Gator attacks got you scared in Florida? Here’s how to stay safe

Florida Fish and Wildlife Conservation Commission provides tips for how people can survive encounters with alligators.  Above: An alligator is pictured in the Florida Everglades.

Florida Fish and Wildlife Conservation Commission provides tips for how people can survive encounters with alligators. Above: An alligator is pictured in the Florida Everglades.

dvarela@miamiherald.com

A stroll around a country club in Sarasota County ended in an alligator attack — and death — over the weekend in Florida, adding to the number of gator assaults this year.

HAS wife died after falling into one of the ponds Friday night at Boca Royale Golf and Country Club, as reported by CBS News. Two alligators were found beside her body. They were later removed from the pond, according to the Englewood Sun. An investigation is underway by the Sarasota County Sheriff’s Office; the woman’s name and age have not yet been released, as of Sunday.

The Sarasota County Sheriff’s Office and the Boca Royal Club representatives did not immediately respond on Sunday to a request for comment.

The incident follows another similar attack recorded earlier this year. In May, an alligator killed a man at Largo’s John S. Taylor Park, 20 miles west of Tampa.

Alligator attacks are uncommon, given that over a million of these reptiles populate the state, Ron Magill, communications director at Zoo Miami, told the Miami Herald.

He said, “The issue is, when an attack does happen, it is such a sensationalized event that people pay attention to it. You are much more likely to be attacked by a dog or another domestic animal than by an alligator.”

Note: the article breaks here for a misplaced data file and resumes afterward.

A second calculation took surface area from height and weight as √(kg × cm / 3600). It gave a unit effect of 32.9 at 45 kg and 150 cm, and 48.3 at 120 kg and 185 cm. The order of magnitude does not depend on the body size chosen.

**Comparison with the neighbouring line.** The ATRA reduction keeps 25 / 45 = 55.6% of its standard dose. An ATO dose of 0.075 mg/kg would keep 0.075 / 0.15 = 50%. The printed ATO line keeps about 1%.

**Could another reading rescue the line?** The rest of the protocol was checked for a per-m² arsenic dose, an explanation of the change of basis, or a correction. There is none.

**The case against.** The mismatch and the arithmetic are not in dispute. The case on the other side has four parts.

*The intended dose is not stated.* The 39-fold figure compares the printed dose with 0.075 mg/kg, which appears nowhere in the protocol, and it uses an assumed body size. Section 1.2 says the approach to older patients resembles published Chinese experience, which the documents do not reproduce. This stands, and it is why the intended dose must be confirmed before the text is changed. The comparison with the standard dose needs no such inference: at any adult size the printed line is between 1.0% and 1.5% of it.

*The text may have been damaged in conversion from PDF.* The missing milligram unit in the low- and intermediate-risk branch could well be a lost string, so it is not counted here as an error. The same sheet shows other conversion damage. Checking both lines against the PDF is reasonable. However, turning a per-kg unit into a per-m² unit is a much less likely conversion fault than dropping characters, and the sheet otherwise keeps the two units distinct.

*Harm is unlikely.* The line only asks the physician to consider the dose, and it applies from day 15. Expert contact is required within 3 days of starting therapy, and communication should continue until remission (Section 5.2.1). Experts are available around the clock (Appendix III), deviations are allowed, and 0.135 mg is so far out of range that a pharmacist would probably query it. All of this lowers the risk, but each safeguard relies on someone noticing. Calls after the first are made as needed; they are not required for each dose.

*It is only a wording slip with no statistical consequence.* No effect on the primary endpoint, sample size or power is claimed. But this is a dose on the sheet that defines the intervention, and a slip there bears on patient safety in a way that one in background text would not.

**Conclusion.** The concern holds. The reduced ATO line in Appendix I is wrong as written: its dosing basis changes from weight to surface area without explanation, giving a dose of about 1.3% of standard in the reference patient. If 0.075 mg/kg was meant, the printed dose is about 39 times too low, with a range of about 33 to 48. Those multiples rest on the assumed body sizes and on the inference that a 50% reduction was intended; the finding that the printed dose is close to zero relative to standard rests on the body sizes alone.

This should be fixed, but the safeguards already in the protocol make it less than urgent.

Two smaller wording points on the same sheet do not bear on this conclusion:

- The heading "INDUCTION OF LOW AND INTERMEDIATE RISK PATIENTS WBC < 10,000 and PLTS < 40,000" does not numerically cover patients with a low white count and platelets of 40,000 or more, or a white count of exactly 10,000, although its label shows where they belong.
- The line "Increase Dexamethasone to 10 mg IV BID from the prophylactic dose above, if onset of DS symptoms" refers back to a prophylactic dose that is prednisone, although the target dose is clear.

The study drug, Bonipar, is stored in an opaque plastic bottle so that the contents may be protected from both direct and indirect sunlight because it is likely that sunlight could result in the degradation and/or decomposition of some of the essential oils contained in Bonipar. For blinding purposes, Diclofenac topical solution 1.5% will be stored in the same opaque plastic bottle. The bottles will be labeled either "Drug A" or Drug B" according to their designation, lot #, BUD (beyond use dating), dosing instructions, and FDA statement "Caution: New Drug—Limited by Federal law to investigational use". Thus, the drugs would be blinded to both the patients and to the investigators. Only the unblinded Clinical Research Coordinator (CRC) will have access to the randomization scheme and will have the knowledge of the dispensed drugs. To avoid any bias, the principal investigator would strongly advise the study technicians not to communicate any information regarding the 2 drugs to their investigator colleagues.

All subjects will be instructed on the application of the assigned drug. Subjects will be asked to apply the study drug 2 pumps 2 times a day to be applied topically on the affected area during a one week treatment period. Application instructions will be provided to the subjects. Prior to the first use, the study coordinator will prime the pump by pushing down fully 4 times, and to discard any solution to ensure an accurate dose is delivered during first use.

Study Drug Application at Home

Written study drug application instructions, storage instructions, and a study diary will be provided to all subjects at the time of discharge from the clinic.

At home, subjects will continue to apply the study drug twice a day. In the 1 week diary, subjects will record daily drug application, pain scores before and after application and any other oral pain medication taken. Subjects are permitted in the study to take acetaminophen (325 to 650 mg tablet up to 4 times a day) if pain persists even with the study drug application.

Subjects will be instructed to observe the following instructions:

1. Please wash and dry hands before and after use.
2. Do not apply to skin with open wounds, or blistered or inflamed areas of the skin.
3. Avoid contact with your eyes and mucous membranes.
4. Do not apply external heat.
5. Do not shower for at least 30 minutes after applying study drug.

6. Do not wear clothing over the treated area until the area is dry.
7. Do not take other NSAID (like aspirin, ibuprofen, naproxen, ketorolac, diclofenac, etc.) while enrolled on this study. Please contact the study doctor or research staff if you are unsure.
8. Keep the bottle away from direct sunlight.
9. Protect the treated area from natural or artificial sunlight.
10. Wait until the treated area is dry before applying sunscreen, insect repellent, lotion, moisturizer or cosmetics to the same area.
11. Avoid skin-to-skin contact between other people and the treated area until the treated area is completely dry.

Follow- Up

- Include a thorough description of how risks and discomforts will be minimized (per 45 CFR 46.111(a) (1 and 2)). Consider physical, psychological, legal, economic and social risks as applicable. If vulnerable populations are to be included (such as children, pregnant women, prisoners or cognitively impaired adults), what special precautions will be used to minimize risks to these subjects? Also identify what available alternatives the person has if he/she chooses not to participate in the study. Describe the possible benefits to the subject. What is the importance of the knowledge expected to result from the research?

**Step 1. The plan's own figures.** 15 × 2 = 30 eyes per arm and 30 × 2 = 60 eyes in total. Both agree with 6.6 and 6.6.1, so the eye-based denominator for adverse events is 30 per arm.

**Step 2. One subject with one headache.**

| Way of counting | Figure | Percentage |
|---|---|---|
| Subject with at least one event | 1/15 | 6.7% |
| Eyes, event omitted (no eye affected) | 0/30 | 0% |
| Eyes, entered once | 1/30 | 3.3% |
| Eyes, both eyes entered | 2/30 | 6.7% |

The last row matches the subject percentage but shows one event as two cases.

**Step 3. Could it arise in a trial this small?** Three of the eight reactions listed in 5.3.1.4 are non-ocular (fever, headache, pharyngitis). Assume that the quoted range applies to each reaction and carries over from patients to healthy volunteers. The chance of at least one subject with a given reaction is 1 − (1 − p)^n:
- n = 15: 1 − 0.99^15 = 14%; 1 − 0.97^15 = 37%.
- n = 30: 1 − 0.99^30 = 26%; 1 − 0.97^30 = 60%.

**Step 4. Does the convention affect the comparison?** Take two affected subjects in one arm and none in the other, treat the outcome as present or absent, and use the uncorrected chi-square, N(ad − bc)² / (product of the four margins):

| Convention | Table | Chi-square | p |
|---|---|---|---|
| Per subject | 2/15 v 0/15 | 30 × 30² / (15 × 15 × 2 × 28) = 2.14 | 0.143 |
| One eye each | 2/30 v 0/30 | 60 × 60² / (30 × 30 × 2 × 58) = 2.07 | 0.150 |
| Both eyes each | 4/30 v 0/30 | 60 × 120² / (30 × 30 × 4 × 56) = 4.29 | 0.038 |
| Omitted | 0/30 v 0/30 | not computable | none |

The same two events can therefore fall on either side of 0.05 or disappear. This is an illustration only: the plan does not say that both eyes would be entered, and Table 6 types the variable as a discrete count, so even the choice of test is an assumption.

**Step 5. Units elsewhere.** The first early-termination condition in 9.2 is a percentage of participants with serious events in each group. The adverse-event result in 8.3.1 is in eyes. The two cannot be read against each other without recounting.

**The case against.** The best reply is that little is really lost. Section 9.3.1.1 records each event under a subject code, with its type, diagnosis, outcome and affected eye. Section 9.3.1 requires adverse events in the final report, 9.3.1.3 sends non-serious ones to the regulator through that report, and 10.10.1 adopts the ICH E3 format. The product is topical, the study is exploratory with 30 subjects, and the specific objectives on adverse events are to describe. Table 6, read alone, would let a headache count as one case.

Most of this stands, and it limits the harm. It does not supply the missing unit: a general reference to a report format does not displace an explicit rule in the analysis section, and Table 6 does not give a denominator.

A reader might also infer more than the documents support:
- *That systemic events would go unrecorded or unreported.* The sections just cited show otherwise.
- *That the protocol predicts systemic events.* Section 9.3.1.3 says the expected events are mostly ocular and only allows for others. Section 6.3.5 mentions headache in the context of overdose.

The number of attacks may increase with more development infringing upon alligators’ habitats, Magill said, but humans and these reptiles can learn how to coexist.

Magill and the Florida Fish and Wildlife Conservation Commission provided tips on how to avoid and confront alligator attacks. Here are recommendations:

Avoid proximity to any body of water, since alligators, especially males, are known to travel from one body of water to another, including those located on golf courses and in residential communities.

Swim during the day in lakes and ponds and avoid going beyond posted swimming areas. Remember, alligators are most active between dusk and dawn.

Keep Fluffy on a tight leash when walking close to alligator-infested waters. Dogs are susceptible to alligator attacks, since they look like the prey the reptiles often hunt. People have often been injured or hurt while defending their pets.

Mind your distance and forget taking photos and selfies with wildlife. Magill said, “Social media has driven such bad behavior. So many accidents occur by people trying to take pictures to get more likes. People are going to end up in the hospitals and an animal that was trying to defend its habitat will be euthanized.”

Fight back if attacked by a gator. Poke them in the eyes, hit, kick and yell. These tactics often scare away the predators.

“Fight. Fight. Fight. Punch on the snout and eyes,” Magill said. “That’s the most sensitive area. Punch as hard as you can. If you can stick your thumb in their eyes, that’s going to give you your best chance.

“Alligators are not the most intelligent animals. If they feel the battle is not worth the effort, they’re going to let go.”

Want more tips? Check out an extended cheat sheet from the Herald here.

This story was originally published July 17, 2022 6:25 PM.

Rebecca San Juan writes about the real estate industry, covering news about industrial, commercial, office projects, construction contracts and the intersection of real estate and law for industry professionals. She studied at Mount Holyoke College and is proud to be reporting on her hometown.
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